The Surf Club opened its doors on New Year’s Eve, 1930, and from the outset, the Mediterranean Revival-style estate on Miami’s beachfront served as a celebratory oasis. Everyone from the Duchess of Windsor and Noël Coward to Frank Sinatra and Elizabeth Taylor could be found there lounging in the sun, sipping the club’s signature Mangareva cocktails, and enjoying poolside fashion shows, black-tie balls, and boxing matches.
Today, a new generation of sophisticated sybarites is jetting to that fabled stretch of sand, which still retains the original clubhouse, thanks to a 21st-century vision of beachside fabulousness: a pair of glittering residential towers flanking a new Four Seasons hotel, all designed by Pritzker Prize winner Richard Meier, the virtuoso architect who is credited with conjuring some of the world’s most desirable contemporary high-rises devised for luxury living.
One cosmopolitan New York couple, who had previously resisted the impulse to own a beach house, came under the Meier-in-Miami spell. Even before the project broke ground, they purchased a unit on a lower floor and enlisted their longtime interior designer, Delphine Krakoff, to start working on plans.
But when the couple toured what was still a construction site, they fell in love with the top-floor views and decided to go all in—trading the smaller unit for two combined apartments to create a vast seven-bedroom residence that spans the depth of the building, overlooking the windswept Atlantic Ocean in front and Biscayne Bay at the back, and large enough to bring together their children, extended family, and friends.
Krakoff, who runs a small, prestigious Manhattan-based firm called , has a reputation for crafting effortlessly chic, inviting interiors imbued with the élan of her native France.
She and her husband, Reed Krakoff—a former fashion designer who is revitalizing Tiffany & Co. as chief artistic officer at the legendary luxury emporium—have decorated a series of treasure-filled homes for themselves, from the Hamptons to Paris, all delectably revealed in their recent Rizzoli monograph, Houses That We Dreamt Of.
As she had already renovated three residences for this New York family, Krakoff intuitively knew what her clients desired for Miami. “I can look at a piece of furniture or a work of art and know if they are going to love it or hate it,” she explains. “Or they might say, ‘I’m not sure we understand this, but we trust you.’”
“Delphine gets how we want to live,” her client says. “She knows our big thing is that sofas have to be so comfortable, you can take a nap on them.”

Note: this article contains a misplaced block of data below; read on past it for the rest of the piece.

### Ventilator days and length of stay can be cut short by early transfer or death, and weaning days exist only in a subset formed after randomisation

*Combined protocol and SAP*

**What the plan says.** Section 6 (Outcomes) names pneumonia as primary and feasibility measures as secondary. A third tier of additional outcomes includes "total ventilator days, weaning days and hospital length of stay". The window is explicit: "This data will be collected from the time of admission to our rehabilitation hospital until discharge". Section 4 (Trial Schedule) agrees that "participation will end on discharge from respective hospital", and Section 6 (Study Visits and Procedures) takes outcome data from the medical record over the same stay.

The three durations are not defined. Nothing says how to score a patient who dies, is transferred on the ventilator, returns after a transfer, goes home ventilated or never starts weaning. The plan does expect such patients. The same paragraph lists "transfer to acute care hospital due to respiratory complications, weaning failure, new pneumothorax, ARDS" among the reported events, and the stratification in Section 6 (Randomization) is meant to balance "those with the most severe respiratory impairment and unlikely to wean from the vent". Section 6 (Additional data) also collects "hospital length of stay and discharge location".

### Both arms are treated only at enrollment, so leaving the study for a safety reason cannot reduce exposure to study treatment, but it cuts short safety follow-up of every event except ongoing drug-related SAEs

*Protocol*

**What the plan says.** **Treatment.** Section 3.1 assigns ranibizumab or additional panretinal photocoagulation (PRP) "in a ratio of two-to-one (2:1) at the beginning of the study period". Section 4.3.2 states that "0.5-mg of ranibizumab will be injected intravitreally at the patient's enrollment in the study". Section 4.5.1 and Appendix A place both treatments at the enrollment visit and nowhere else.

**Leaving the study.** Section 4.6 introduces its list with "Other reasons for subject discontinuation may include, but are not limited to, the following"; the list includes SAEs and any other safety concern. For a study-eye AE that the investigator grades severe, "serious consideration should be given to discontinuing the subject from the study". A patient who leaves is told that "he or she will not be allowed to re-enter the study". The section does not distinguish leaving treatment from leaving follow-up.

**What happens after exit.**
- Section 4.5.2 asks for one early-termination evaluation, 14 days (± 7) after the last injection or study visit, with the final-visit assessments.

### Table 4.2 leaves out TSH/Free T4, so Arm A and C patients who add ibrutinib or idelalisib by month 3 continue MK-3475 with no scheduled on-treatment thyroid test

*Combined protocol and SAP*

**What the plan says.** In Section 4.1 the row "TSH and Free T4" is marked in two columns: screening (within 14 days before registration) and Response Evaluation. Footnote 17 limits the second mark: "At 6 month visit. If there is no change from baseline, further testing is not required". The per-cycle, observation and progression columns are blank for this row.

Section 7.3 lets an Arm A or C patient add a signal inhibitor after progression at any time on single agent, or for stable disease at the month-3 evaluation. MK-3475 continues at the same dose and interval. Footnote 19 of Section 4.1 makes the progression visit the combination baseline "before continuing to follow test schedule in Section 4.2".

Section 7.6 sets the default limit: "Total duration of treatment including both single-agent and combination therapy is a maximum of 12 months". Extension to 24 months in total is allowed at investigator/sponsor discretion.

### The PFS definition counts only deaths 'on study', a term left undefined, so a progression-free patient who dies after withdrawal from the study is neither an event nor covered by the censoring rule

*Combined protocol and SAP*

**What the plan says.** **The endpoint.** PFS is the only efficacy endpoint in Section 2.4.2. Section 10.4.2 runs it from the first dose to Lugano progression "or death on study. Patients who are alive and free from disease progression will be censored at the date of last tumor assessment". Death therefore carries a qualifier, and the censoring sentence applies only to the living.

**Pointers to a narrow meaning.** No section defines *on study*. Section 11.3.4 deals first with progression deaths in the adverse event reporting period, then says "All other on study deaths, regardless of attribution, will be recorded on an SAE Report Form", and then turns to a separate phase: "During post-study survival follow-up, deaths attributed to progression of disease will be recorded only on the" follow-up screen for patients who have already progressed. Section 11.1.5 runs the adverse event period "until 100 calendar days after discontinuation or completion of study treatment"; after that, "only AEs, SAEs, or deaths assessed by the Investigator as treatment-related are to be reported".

For this project, the couple, who collect contemporary art by the likes of Vik Muniz, Jim Dine, and Chuck Close, entrusted Krakoff to fashion a family getaway that reflects its setting. “You go to Miami, and you feel the energy, the colorfulness, and the multiculturalism—we wanted to celebrate that spirit,” the client says.
Krakoff interpreted that to mean “they wanted something fun, relaxed, upbeat, and optimistic. I’m not naturally drawn to color—I don’t dislike color, but it’s not what I am known for, so I was out of my comfort zone. Each space had to have its own flavor and character, yet it all had to work together,” she says.
The apartment also had to be functional—it is, after all, at the beach. “There’s nothing precious in there at all. There’s nowhere that you can’t put your feet up or sit in a wet bathing suit, or where you need a coaster,” Krakoff says. “Those things drive me crazy.”
The decorative fireworks start at the front door. What could have been a forlorn, back-of-house passageway was transformed by a design gesture so bold, it set the fearless tone for the rest of the apartment: a wavy, rainbow-hued Sol LeWitt drawing that snakes through the 50-foot-long, windowless L-shaped hallway. “I knew the space needed something really strong,” Krakoff says, noting that the LeWitt mural is “site-specific: You choose the design, and it is tailored to fit the exact geometry of the wall.”
Around the corner, the loftlike open living space—which encompasses sitting, dining, and kitchen areas—reveals wraparound glass views of sky and ocean, whose cerulean hues inform but by no means limit the vivid furnishings. Jean Royère chairs, upholstered in a metallic fabric, and a shimmery dining table by Martin Szekely top a circular hide rug whose fuchsia and navy stripes reflect in a golden console by the Campana Brothers. The glossy white kitchen gets its juicy hit from Reed Krakoff’s new seafoam-green tableware for Tiffany & Co. Andy Warhol’s kaleidoscopic series, “Ten Portraits of Jews of the Twentieth Century”—penetrating images of famous Jewish personalities such as Sigmund Freud and Golda Meir—animates the family room.
A spacious sitting area off the hallway, meanwhile, which serves as a kind of lobby for the family to gather in before going out to dinner, is outfitted with a sectional sofa by Ron Arad that brings to mind a child’s toy-block assemblage. It’s as much irreverent sculpture as communal seating, and it fits right into the overall atmosphere. “This apartment is a folly,” Krakoff says. “The family doesn’t go there very often, so there was even more latitude to make it super fun and crazy.” That kind of spirited style is what launched the Surf Club in the first place.
This story originally appeared in the May 2019 issue of Siweb.